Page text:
I recently finally sold my 1986 Cressida wagon, not due to any fault of the car, but just due to lost interest. As much as I liked that car it just didn’t have that spark for me any longer. I realized as cool as the wagon was, I wasn’t driving it often enough, and didn’t enjoy the car as much as I used to. After riding with some friends in their Miatas as VIR, I realized I had to get on track. I have too much emotional attachment with my MR2 to flog it on a road course, what I really need is a normally aspirated light weight car that I can be confident in flogging - both mechanically, and with regards to my own personal driving skill (or lack thereof). As it just so happens, a friend of mine recently moved and was unable to bring his 1987 Corolla FX16 GTS with him, and it had just sat at his place of employment for over a year. He offered me what I think was a good price, and I brought the little ‘Rolla home with the intention of making it a track car.

Check out the original post at Daily Downshift

When I went to pick the car up, it started right up when jumped, and drove onto the trailer under its own power. However when I got home, the car would just crank and crank without starting. It was then pushed into the garage so I could start tearing into it. The first step was a new battery so I didn’t have to jump it every time. The previous owner had already relocated the battery to the trunk/hatch area, so I replaced the (very dead) group 35 battery with a new group 51R for a little weight savings. I also refined the relocation by adding corrugated plastic sheathing over the power wire to protect it, as well as adding a cutoff switch and a 150A fuse, mounted to a panel I made out of totally-not-a-stop-sign.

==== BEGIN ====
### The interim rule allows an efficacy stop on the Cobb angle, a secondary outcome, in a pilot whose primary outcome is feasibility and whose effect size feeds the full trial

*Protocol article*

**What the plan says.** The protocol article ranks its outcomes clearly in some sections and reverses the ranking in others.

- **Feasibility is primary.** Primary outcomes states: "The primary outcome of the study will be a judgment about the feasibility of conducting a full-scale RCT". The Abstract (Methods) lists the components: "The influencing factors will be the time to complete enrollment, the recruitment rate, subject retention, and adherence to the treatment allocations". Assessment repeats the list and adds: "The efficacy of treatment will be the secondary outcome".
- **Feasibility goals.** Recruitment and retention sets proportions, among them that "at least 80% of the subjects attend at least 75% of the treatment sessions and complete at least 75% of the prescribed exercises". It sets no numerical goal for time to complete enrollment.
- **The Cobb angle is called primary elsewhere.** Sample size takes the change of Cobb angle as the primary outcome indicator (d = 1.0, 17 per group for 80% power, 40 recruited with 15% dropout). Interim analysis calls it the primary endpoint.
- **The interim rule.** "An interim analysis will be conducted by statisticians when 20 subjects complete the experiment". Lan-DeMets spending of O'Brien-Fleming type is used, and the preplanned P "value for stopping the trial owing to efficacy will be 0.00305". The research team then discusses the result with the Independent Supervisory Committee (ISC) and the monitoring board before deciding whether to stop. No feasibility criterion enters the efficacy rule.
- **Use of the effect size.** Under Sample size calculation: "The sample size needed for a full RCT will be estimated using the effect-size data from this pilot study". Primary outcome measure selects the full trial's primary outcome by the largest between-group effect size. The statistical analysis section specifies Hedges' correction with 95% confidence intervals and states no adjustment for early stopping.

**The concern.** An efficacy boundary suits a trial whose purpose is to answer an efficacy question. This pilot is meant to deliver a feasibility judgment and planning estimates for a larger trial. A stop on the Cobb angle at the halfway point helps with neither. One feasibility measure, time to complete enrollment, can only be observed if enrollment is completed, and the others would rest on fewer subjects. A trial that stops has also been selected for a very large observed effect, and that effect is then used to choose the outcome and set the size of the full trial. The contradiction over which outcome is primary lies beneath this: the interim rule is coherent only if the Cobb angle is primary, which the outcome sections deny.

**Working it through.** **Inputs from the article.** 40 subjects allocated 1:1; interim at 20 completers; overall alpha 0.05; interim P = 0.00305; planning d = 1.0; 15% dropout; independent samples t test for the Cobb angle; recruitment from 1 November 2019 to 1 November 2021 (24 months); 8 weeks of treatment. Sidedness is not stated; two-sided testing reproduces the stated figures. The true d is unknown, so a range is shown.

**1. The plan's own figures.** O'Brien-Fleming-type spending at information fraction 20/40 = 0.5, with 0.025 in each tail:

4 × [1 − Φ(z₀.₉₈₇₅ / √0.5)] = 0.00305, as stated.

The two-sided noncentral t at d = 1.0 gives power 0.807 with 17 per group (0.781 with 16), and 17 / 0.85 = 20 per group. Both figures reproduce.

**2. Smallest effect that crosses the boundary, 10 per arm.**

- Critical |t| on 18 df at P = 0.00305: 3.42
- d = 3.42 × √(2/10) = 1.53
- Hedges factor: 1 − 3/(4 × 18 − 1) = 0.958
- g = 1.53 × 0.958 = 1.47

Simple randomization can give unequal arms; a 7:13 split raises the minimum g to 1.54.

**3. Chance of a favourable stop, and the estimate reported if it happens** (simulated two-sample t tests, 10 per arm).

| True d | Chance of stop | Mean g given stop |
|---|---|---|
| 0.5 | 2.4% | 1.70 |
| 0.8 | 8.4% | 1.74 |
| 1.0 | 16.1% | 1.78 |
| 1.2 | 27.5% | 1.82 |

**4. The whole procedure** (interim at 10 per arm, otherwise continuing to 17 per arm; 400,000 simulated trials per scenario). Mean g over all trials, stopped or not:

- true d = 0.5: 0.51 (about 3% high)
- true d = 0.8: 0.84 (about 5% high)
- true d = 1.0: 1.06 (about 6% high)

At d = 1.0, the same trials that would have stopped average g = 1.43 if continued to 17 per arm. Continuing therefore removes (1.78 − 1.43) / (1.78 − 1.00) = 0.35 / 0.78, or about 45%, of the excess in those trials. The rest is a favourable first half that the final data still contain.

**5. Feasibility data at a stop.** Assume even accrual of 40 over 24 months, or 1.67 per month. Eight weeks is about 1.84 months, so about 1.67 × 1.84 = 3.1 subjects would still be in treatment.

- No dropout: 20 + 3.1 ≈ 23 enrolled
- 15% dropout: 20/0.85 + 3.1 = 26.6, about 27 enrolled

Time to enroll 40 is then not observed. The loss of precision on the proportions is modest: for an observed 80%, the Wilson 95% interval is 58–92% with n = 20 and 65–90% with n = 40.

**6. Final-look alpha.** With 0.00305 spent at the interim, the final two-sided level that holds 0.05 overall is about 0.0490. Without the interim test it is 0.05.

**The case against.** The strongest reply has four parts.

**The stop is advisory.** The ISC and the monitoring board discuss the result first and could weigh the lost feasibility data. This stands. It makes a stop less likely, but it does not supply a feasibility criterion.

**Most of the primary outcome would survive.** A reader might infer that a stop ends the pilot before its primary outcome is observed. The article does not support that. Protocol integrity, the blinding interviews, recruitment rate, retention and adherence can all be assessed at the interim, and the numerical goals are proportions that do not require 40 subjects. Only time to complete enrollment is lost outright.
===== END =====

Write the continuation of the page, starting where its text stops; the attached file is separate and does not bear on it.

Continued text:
The first thing I had noticed when I opened the hood was the intake duct from the airbox was wrapped with duct tape and possibly a huge vacuum leak. The previous owner had left an intake pipe from a Jeep or something in the car, so I chopped that up and welded it back together to fit.

Considering it was my first attempt at welding, I don’t think it looks too terrible. I did do a couple extra passes to make sure it’s air tight.

I also had to add a barb for some vacuum lines. A quick coat of paint later and it was installed in the car. However it still wouldn’t start. At this point I had a feeling it was a fuel issue, so I loosened the fuel line fitting at the cold start injector and cranked the car again. Some fuel came out, but it didn’t seem like the pressure was quite where it should be. The big thing I notice though was the fuel smelled like paint thinner. I ordered a new Denso fuel pump, and with the help of some friends, spent a Saturday dropping the tank.

Advertisement

Advertisement

Check out this post and other neat content at Daily Downshift

Once the bad fuel was removed, new pump installed, and fresh gas poured in, the car started right up. Now that the car was running, I could start thinking about some weight reduction modifications. The rear half of the interior came out pretty quickly, as well as the spare tire. I also removed the rear wiper arm and motor, partially for weight savings, and partially because it’s ugly as hell.

Being a front-heavy car, I want to remove as much weight up there as possible. On my MR2, I replaced the heavy cast iron exhaust manifold with a stock 20v 4A-GE part, so I wanted to do the same on this car. The 20v manifold is tubular steel so it weighs less, can be heat wrapped, and flows a little better. However unlike the MR2, the FX’s starter is on the exhaust side of the engine, which means more extensive modification of the manifold is required. That will be covered in future posts, as I am currently waiting on parts.